6. What do you wish you could change in your teaching, your learning, your classroom, your school? What small steps could you take towards making it happen?

7. What are your strengths? How might you develop them further? How might you use them to support others in their teaching and learning?

8. What can you learn from your students? What works for them? Have you asked them? What might you change as a result?

9. What excites you? What excites your students? How might you make that part of your teaching and learning?

10. What do you dream of doing? How might you work towards that dream? Who might you share it with? What kind of support do you need?

How do you listen?

Are you a good listener?

 

Do you nod and say ‘aha’ while thinking about something else? Do you make connections to your own life and hijack the conversation? Or do you really listen? Do you wait, ask clarifying questions, show genuine interest and thoughtfully consider your responses?

We explore these options as part of the GCI  Coaching Accreditation Course and I wonder briefly whether the presenters and participants think I’m not really listening, since my laptop is open and at any given time they might see Twitter, Google, Amazon or Youtube on my screen. Almost everyone else is taking notes with pen and paper.

I check with the world, and I appreciate the clarifying response from @CmunroOz:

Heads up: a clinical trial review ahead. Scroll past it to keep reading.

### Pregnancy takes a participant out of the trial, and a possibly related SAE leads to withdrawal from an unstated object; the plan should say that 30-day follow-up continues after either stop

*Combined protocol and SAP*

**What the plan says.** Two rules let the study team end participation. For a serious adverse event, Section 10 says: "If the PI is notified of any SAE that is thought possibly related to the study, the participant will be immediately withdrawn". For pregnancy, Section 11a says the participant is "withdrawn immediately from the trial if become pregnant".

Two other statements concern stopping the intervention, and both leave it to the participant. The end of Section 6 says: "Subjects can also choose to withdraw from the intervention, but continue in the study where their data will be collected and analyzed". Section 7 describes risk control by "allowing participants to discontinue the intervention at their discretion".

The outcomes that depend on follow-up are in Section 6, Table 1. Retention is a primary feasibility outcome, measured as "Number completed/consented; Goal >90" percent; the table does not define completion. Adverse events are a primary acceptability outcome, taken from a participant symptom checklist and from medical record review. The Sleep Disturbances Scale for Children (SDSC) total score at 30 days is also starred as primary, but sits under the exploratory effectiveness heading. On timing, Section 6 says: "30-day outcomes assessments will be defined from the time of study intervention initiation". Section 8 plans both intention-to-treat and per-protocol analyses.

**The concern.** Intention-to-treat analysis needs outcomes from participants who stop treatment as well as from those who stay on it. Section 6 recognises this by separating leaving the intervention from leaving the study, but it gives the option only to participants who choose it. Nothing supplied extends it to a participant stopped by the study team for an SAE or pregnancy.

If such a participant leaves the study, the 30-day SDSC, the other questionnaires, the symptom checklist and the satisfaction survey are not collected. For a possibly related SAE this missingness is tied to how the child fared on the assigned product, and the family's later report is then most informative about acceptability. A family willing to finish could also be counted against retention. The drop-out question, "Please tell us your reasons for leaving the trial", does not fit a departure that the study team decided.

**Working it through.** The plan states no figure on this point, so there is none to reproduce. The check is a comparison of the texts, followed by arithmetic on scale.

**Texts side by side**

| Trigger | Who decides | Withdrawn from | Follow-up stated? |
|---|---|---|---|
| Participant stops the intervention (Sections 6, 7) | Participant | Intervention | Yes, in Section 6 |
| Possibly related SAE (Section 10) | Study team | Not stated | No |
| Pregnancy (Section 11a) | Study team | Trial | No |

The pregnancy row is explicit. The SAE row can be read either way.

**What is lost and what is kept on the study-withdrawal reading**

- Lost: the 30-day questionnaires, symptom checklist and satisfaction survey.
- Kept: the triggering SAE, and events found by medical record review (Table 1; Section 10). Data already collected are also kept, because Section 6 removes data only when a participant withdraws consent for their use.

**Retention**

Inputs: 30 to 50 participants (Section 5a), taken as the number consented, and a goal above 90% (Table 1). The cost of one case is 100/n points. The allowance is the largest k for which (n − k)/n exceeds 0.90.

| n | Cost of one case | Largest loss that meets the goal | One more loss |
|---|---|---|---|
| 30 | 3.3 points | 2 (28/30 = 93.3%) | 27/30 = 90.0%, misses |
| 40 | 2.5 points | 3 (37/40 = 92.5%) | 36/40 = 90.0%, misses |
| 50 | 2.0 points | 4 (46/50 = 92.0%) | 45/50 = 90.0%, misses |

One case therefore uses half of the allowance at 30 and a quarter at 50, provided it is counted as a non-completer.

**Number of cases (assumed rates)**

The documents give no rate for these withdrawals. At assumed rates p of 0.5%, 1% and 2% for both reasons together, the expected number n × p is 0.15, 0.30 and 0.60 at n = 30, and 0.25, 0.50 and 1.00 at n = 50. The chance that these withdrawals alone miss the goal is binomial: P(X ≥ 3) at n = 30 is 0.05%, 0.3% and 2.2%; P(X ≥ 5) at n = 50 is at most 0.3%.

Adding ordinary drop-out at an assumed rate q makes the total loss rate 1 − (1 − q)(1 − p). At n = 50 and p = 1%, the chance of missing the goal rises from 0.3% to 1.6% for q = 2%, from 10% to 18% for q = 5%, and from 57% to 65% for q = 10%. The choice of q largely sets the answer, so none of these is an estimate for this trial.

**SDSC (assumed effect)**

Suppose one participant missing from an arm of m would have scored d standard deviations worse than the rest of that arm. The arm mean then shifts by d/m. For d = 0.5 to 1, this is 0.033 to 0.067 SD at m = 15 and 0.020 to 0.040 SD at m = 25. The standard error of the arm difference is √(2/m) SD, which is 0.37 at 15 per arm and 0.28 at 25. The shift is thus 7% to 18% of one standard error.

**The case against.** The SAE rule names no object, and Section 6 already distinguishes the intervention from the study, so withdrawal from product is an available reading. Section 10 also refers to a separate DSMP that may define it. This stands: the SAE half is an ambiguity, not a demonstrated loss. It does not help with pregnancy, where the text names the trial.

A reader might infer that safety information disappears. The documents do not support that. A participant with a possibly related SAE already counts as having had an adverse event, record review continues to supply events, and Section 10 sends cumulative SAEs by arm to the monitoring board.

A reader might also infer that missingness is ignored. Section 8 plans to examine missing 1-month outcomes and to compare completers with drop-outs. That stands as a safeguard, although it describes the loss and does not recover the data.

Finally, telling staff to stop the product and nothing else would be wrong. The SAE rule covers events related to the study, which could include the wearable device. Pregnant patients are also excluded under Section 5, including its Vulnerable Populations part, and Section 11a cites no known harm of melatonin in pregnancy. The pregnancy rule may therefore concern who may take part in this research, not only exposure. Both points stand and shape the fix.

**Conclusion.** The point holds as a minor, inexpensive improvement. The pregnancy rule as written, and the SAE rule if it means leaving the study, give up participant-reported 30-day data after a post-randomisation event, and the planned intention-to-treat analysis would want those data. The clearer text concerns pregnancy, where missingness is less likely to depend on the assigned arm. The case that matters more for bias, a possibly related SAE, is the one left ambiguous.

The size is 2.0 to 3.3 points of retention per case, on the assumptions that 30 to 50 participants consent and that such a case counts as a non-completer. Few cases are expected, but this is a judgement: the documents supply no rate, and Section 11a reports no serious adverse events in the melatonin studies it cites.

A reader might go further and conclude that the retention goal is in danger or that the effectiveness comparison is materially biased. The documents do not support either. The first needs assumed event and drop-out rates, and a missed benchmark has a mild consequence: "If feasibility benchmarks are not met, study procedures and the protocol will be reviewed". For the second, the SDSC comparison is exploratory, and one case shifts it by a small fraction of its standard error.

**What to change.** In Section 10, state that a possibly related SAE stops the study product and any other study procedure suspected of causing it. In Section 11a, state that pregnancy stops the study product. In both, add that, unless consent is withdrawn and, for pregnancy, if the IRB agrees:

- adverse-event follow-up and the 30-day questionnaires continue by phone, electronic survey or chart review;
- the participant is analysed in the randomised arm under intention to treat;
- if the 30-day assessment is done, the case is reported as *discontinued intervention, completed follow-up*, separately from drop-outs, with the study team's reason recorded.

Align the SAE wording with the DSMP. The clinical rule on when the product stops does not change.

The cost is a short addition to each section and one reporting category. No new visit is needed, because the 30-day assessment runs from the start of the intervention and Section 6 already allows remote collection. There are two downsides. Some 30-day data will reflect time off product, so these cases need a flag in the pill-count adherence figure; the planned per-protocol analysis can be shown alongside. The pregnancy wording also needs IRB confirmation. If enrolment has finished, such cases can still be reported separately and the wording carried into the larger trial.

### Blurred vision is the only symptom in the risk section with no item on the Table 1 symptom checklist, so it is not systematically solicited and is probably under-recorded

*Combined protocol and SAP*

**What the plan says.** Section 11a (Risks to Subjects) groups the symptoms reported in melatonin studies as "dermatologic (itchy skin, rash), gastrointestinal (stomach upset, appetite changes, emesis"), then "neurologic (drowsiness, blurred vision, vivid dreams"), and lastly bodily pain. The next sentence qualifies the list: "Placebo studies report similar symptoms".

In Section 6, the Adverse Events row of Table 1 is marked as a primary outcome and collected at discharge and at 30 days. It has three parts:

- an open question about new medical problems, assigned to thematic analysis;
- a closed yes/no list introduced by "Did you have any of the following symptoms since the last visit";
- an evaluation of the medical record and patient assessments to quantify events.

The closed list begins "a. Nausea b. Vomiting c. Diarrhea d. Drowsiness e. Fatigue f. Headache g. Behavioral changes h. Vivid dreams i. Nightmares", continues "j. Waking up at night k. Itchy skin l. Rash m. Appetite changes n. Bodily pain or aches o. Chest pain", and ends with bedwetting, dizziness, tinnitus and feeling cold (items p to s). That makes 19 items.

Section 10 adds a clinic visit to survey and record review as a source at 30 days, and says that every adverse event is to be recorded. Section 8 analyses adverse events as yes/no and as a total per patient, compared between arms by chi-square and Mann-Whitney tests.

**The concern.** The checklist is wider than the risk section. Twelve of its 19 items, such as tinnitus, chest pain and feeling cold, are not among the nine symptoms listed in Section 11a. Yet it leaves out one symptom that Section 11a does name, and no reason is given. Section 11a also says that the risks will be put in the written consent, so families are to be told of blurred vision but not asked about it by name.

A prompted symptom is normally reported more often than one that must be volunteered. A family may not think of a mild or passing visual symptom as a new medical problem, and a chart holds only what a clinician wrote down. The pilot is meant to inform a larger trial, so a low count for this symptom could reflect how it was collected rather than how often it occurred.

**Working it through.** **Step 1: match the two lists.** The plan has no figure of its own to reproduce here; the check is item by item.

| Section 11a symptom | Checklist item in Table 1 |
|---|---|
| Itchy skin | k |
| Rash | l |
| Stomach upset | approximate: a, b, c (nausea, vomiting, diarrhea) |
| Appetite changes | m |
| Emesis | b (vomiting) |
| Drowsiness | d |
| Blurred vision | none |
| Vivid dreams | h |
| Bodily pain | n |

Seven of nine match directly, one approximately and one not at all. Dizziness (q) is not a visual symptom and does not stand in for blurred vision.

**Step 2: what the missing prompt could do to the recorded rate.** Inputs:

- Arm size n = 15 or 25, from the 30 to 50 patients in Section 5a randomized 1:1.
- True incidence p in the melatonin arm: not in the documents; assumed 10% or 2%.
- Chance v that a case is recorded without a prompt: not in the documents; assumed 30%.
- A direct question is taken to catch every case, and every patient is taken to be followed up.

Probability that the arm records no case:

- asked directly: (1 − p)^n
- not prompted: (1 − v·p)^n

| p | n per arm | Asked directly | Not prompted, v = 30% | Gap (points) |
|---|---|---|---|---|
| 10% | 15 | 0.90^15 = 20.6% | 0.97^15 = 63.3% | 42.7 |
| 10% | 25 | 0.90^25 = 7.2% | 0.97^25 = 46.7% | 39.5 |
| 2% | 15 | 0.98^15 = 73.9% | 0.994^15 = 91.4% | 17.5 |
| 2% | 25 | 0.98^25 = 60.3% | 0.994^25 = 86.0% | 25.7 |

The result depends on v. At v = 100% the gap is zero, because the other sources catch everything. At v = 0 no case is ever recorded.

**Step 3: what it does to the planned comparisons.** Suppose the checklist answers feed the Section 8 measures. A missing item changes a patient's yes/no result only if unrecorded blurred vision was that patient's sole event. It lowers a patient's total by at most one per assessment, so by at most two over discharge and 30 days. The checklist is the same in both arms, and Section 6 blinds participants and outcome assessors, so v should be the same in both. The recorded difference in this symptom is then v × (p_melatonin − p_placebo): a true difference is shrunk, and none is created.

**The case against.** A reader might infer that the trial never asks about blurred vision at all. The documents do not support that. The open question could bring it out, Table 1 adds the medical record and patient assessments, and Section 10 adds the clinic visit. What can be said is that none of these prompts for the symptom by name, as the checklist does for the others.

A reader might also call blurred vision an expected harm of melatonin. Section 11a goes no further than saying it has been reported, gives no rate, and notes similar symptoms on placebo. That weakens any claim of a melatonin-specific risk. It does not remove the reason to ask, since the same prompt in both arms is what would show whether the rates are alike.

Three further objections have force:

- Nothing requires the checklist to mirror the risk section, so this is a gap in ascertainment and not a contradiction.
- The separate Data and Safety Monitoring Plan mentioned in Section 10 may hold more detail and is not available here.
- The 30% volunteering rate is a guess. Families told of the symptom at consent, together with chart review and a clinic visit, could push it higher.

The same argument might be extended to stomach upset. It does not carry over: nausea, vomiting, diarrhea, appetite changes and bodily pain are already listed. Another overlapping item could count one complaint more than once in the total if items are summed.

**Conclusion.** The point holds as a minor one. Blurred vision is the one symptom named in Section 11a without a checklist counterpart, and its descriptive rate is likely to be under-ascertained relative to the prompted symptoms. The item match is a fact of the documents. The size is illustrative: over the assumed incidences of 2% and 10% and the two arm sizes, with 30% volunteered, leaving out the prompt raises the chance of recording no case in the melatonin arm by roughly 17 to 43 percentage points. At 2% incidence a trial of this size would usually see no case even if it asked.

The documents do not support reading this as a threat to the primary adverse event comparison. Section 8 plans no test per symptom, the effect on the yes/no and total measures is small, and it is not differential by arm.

Having just spent a week learning with @langwitches, I’m even more aware of the value of documentation, not just OF learning, but FOR learning.

I’m recording the learning, for myself, for others at my school… and for a global community of educators with and from whom I constantly learn. The documentation of today’s learning via my Twitter stream will be read by people whom I know in person, people I connect with online… and people I don’t know exist. (I might never know what they learned from my sharing!)

As the presenters speak, I distil the essence, documenting the big ideas via tweets. If a book is mentioned, I find the link and add that to the stream. As we go along, I Google the big names mentioned, make connections, share the video clips and add my own thoughts. If others in the room were doing the same, we’d be sharing the responsibility of documenting collaboratively.

At the end of the workshop, all the tweets, thoughts and links are collated into a Storify to which I (and you!) can refer later. It’s documentation OF and FOR learning – my own, that of my colleagues… and whom ever out there in the world is listening.

How do you listen?